After a visit of a workshop in Vienna, the avant-garde fashion designer Paul Poiret brought the idea of mixing art and fashion to Paris. He opened a Martine school in 1911, a place that was also attractive for artists. He then employed Parisian artists such as Lepape, Ibibe, and Erte on fashion illustrations. He employed the artist Raoul Duffy to design fabric prints and to invent tissues. He went to art galleries and showed his artistic sensibilities by preferring Impressionist paintings at a time when they were new and unappreciated by the public. Poiret became very interested in modern art and said, “I have always liked painters. It seems to me that we are in the same trade and that they are my colleagues”. The couturier considered himself as an artist first.

Russian Constructivism and Suprematism

The artists of Russian avant-garde in 1915–1935 initiated probably the most intensive and creative art and architectural movement of the twentieth century and became a significant source of any art movement since that. The constructivists defined the chromatic surfaces as fundamental colored elements where the straight lines, the rectangular forms, and the principal colors (yellow, red, blue, black, and white) are used to make a unified composition. The color interdependence simultaneously with the community of ideas formed by the uniformity of geometric contours and the absence of force of gravity, the balance of the unit, and the dynamism of the parts, all form a kind of representation of an ideal cosmos.

Varvara Stepanova, Alexandre Rodchenko, Liubov Popova, and others show their creativity thorough re-energizing new forms and meaning in art and dress design. The key fragments of Russian revolutionary creativity still glow like radium, living on futuristic art and design into the imaginations of some most influential couturiers of the twentieth and twenty-first centuries. Christian Dior haute couture in 2002 was inspired by the color  palette of Malevich painting.

Simultaneous Contrast and Sonia Delaunay

In the 1920s, abstract painting inspired a variety of fabric designs, mainly based on the simultaneous contrast effect, by the successful designer and artist Sonia Delaunay [1]. Married to Robert Delaunay and friend of artists like Mondrian, Arp, Vantongerloo, and Kandinsky, she was a member of the contemporary artistic avant-garde in her own right. It was her own abstract paintings that she translated into rhythmic designs composed of squares, lines, circles, diagonals, and color planes. In all, Delaunay created over 2,000 of these fabric designs, around 200 of them produced especially for the fashion house Metz & Co in Amsterdam.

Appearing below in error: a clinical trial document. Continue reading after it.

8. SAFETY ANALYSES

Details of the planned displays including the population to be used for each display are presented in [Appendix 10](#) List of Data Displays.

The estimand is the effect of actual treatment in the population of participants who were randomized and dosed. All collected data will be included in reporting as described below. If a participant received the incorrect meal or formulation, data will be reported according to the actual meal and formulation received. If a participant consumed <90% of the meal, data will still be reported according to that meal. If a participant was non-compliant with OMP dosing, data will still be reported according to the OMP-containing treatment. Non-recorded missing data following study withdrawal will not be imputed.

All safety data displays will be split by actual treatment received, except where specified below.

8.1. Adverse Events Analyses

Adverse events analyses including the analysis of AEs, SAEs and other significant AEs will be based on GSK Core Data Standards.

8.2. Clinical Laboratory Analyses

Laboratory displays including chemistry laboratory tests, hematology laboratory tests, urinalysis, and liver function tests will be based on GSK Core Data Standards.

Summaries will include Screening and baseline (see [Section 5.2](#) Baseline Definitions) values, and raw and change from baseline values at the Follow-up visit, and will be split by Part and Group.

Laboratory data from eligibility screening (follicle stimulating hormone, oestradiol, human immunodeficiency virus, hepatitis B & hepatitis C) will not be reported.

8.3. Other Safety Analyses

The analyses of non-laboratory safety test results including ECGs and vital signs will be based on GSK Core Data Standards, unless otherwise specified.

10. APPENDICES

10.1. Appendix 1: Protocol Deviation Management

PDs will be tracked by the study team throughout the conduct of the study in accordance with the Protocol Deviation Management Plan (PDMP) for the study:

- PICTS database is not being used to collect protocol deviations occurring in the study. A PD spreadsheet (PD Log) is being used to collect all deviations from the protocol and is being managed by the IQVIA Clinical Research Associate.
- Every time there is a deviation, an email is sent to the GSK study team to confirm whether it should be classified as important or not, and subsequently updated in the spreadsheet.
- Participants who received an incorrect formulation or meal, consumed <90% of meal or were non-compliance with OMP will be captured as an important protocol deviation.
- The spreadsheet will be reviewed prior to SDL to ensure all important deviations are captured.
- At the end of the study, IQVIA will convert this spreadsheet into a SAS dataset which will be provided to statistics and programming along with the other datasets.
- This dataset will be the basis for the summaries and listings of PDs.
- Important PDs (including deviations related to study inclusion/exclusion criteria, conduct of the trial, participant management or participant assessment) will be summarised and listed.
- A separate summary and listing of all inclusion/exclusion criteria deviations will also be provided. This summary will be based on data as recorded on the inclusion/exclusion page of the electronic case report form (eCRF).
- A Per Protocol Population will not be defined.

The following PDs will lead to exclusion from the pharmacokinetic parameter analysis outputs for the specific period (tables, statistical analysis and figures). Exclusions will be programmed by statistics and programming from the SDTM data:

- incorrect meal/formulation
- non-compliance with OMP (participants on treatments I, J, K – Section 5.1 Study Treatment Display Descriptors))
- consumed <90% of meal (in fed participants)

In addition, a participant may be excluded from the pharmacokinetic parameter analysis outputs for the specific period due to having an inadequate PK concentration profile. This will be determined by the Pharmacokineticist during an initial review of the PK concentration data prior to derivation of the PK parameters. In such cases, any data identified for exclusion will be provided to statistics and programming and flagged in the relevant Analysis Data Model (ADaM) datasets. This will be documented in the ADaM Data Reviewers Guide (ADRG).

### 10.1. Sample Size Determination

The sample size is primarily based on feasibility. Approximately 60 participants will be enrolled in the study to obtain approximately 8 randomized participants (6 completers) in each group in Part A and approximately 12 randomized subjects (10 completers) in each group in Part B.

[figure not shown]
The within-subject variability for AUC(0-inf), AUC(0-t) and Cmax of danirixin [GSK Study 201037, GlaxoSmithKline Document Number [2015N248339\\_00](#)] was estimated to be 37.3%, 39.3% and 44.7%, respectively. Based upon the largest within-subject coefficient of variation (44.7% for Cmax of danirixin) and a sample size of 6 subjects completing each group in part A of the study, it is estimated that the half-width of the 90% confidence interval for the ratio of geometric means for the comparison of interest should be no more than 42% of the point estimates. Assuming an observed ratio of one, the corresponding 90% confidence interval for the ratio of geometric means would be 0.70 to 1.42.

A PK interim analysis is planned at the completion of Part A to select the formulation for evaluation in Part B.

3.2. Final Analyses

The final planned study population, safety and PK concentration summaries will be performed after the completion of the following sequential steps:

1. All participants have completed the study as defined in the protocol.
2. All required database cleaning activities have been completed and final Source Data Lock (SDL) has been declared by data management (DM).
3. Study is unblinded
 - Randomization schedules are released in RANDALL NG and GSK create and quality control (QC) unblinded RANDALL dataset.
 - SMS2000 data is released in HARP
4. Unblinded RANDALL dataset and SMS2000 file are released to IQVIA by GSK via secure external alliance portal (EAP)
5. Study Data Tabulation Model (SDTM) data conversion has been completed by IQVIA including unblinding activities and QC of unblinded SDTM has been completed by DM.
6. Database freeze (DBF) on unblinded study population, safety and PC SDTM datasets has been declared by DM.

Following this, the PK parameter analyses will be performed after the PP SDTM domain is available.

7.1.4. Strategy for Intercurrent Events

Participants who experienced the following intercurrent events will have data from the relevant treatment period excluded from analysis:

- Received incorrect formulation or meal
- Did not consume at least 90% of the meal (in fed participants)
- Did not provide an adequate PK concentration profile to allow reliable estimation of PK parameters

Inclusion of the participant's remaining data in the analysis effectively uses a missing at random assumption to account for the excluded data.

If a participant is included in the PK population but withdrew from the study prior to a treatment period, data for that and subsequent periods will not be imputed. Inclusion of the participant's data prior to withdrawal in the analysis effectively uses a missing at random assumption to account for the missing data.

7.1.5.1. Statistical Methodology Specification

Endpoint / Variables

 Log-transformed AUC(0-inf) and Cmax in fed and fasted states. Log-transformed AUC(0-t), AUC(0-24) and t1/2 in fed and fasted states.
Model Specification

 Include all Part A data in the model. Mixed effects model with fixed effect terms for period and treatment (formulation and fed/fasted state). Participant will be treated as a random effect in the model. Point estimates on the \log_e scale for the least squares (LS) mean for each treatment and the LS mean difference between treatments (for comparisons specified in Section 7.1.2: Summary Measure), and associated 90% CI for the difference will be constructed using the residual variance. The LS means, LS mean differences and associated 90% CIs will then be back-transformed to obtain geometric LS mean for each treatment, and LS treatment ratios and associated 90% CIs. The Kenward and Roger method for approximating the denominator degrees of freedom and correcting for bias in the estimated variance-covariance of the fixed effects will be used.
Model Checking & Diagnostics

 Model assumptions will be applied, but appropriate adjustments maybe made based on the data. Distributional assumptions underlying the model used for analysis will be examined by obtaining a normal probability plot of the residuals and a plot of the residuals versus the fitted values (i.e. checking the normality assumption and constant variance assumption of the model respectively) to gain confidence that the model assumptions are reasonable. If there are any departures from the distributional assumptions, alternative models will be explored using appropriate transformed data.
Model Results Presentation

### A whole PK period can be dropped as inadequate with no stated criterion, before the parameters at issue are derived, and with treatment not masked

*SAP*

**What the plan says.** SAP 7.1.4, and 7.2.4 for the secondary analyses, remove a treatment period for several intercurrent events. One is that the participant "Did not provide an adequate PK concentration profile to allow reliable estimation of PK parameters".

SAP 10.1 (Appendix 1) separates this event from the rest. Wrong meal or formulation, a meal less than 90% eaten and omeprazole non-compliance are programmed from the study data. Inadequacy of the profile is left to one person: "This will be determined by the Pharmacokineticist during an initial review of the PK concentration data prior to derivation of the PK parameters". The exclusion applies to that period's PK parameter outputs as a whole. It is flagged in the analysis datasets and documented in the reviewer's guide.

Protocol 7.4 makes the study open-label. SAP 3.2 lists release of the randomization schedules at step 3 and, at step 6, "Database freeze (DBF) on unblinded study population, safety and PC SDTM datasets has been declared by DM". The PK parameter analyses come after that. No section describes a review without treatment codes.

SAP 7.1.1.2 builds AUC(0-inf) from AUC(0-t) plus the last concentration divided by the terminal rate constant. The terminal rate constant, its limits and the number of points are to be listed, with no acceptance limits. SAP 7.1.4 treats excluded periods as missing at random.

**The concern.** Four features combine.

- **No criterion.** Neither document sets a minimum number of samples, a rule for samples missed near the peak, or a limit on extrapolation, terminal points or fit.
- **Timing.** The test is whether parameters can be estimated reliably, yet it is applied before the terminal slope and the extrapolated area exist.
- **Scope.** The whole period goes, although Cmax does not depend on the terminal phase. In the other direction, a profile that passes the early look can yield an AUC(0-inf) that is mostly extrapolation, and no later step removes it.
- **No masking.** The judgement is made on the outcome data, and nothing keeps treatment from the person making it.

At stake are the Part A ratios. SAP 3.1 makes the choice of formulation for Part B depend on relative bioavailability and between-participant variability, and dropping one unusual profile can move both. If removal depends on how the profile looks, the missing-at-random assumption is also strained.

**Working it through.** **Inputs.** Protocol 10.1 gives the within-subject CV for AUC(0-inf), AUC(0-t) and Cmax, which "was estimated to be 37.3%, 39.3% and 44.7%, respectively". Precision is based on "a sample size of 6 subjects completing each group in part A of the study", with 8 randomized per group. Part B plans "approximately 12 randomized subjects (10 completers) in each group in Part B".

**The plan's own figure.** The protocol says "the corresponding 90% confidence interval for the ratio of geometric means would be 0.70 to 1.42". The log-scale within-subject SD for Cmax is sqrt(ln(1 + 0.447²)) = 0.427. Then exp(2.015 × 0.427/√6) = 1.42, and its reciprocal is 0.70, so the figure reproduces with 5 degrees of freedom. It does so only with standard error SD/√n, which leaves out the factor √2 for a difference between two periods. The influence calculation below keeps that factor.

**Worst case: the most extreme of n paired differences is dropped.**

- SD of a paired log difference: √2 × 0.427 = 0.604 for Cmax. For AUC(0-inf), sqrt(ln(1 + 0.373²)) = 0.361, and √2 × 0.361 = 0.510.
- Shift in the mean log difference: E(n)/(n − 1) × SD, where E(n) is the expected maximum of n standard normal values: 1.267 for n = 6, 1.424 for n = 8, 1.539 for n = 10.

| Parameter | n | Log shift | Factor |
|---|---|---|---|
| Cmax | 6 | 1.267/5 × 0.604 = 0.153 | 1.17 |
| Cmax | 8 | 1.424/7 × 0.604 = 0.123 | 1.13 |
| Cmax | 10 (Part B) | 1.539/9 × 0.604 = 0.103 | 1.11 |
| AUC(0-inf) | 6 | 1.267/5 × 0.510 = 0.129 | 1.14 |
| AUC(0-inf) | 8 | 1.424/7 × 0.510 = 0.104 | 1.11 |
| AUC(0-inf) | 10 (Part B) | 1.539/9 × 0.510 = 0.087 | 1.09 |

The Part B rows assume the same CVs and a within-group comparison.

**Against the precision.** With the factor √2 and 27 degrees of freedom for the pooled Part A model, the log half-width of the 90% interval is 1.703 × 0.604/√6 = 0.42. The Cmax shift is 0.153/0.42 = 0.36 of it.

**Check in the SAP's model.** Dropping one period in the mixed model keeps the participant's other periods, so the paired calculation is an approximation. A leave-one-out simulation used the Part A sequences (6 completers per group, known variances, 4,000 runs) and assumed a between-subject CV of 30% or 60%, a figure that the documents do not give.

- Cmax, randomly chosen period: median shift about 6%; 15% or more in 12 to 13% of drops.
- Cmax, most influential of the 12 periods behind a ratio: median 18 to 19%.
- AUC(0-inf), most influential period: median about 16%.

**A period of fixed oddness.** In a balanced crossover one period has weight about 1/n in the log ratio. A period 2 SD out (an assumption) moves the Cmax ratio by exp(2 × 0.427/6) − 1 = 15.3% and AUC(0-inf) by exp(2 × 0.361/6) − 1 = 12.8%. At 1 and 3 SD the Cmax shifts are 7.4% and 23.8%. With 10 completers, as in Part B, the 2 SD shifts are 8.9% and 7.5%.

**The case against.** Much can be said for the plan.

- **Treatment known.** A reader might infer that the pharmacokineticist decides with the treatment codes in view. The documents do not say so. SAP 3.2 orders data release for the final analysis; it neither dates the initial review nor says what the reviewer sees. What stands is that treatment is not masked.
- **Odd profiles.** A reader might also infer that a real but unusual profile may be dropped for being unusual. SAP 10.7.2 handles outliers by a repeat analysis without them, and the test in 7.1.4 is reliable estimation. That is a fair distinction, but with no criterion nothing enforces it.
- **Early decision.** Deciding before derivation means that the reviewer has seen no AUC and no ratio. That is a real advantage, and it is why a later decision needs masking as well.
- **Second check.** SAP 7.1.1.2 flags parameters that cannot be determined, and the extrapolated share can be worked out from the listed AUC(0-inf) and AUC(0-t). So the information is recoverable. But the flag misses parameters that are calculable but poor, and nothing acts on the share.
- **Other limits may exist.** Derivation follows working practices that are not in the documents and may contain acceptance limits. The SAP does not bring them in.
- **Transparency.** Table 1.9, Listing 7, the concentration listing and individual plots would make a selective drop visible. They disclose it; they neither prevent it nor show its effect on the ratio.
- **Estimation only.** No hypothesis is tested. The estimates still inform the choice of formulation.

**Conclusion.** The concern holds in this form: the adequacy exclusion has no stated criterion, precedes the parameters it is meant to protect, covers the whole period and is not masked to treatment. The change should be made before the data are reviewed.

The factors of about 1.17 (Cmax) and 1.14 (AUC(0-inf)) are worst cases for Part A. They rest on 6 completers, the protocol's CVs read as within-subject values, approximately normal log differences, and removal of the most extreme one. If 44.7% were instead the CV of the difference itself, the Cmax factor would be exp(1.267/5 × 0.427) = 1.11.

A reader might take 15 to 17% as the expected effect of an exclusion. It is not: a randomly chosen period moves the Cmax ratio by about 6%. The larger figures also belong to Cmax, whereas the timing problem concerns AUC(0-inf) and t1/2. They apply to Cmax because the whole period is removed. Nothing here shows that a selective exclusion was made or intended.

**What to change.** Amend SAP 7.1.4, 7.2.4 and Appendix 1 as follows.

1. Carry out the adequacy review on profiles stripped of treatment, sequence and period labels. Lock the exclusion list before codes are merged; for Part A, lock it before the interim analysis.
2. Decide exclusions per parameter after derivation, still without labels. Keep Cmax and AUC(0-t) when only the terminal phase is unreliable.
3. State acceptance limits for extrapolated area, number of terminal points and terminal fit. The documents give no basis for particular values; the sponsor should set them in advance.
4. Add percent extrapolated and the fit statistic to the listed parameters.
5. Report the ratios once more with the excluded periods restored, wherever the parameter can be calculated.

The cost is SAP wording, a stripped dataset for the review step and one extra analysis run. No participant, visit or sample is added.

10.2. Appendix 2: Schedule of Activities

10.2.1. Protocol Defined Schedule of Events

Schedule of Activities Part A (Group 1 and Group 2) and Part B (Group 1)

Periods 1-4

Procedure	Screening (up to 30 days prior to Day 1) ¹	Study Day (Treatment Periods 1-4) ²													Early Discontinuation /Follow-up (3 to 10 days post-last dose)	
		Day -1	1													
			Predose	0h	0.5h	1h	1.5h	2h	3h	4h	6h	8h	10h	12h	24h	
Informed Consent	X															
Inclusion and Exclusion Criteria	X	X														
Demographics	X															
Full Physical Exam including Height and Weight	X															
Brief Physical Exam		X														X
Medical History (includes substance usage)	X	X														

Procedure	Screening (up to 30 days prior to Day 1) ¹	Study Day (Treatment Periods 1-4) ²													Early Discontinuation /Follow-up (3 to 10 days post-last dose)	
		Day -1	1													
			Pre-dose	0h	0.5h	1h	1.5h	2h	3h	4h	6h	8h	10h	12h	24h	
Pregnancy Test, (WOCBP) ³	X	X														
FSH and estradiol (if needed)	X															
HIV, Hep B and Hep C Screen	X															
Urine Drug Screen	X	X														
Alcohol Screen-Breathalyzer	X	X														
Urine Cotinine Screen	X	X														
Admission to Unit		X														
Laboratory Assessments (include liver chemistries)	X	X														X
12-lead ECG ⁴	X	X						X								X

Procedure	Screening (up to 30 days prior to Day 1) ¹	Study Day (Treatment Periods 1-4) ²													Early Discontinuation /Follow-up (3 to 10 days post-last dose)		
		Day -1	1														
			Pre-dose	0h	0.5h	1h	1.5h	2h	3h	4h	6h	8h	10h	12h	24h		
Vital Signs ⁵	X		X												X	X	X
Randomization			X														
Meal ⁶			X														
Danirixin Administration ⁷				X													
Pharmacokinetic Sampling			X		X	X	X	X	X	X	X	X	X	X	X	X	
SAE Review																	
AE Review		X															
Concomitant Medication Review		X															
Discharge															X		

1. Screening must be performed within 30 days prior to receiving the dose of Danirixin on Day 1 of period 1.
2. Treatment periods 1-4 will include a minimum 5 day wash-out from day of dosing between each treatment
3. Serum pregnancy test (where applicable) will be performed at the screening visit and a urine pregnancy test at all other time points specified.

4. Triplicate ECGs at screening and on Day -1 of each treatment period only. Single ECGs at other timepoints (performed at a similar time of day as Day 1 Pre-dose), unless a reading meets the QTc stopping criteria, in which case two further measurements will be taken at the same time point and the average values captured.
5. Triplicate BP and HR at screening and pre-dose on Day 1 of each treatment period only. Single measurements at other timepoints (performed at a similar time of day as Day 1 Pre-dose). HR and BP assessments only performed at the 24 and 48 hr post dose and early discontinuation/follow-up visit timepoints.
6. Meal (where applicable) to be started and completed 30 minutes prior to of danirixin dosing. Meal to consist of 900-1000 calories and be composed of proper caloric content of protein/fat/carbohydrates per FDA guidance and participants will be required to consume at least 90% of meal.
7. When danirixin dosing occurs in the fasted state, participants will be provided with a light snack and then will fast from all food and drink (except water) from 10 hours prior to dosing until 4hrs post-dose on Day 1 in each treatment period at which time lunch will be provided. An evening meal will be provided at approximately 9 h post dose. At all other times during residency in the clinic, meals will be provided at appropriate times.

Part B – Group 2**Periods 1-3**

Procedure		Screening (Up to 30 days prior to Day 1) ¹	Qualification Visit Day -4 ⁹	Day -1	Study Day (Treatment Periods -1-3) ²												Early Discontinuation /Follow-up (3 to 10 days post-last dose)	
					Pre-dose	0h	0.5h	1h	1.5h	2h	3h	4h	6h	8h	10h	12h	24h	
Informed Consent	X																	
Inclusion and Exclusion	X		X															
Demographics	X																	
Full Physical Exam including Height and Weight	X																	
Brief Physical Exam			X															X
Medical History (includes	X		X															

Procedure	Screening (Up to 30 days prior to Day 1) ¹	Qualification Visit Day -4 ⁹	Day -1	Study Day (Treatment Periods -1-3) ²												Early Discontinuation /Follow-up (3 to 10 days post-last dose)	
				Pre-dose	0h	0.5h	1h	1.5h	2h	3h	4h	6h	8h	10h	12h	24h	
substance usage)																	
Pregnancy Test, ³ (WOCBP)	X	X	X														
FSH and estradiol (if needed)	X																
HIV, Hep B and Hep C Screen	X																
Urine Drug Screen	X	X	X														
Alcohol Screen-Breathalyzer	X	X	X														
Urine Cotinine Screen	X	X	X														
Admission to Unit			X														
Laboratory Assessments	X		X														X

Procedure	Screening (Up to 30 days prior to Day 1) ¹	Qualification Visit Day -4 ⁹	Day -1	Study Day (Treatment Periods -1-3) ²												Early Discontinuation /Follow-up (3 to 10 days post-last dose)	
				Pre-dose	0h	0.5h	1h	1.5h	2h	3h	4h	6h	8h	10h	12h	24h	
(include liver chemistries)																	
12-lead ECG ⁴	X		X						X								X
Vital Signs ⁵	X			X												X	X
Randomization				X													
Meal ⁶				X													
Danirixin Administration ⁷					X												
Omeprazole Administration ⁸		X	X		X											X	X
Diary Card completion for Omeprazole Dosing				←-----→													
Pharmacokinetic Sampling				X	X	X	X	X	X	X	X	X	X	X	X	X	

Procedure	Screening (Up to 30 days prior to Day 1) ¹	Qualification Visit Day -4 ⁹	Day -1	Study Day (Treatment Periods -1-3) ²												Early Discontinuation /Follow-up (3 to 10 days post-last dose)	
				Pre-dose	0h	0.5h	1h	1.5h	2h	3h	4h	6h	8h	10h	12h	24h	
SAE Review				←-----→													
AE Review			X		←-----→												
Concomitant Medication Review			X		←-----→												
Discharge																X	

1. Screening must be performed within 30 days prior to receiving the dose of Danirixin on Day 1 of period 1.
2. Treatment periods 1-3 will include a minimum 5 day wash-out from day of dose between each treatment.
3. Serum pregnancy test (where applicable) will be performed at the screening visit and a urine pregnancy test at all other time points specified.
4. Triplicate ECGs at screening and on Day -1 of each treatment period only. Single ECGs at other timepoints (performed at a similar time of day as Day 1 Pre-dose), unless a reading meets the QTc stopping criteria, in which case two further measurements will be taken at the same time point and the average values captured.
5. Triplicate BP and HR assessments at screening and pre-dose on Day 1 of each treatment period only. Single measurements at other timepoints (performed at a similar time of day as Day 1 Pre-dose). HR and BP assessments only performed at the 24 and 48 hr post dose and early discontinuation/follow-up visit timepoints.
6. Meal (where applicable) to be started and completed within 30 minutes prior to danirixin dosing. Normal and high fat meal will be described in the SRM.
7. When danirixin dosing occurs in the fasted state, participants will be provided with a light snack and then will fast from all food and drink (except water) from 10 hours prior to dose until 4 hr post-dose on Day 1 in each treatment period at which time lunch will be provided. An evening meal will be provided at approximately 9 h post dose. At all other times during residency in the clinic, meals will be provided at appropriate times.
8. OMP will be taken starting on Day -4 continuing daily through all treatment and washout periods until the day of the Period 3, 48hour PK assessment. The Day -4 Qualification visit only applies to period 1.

Surrealism and Elsa Schiaparelli

Fashion designer Elsa Schiaparelli, Coco Chanel’s main rival in the 1920s and 1930s, produced clothing and hats heavily influenced by Surrealism [2]. Her sweaters incorporating knitted ties or sailor collars were a sensation, and she worked in close cooperation with artists like Salvador Dalí and Jean Cocteau. An example of her work with Dalí is her famous lobster dress.

Coco Chanel and Japanese art

The designer’s passionate interests inspired Coco Chanel’s fashions [3]. Her apartment and her clothing followed her favorite color  palette, shades of beige, black, and white. Elements from her art collection and theatrical interests likewise provided themes for her collections. The ornament of the dress, in both pattern and color palette, resembles the Asian lacquered screens which the designer loved and collected. In convergence with the Art Deco line, the modernist impulse was married with pure form and Japanese potential.

Neoplasticism and the Bauhaus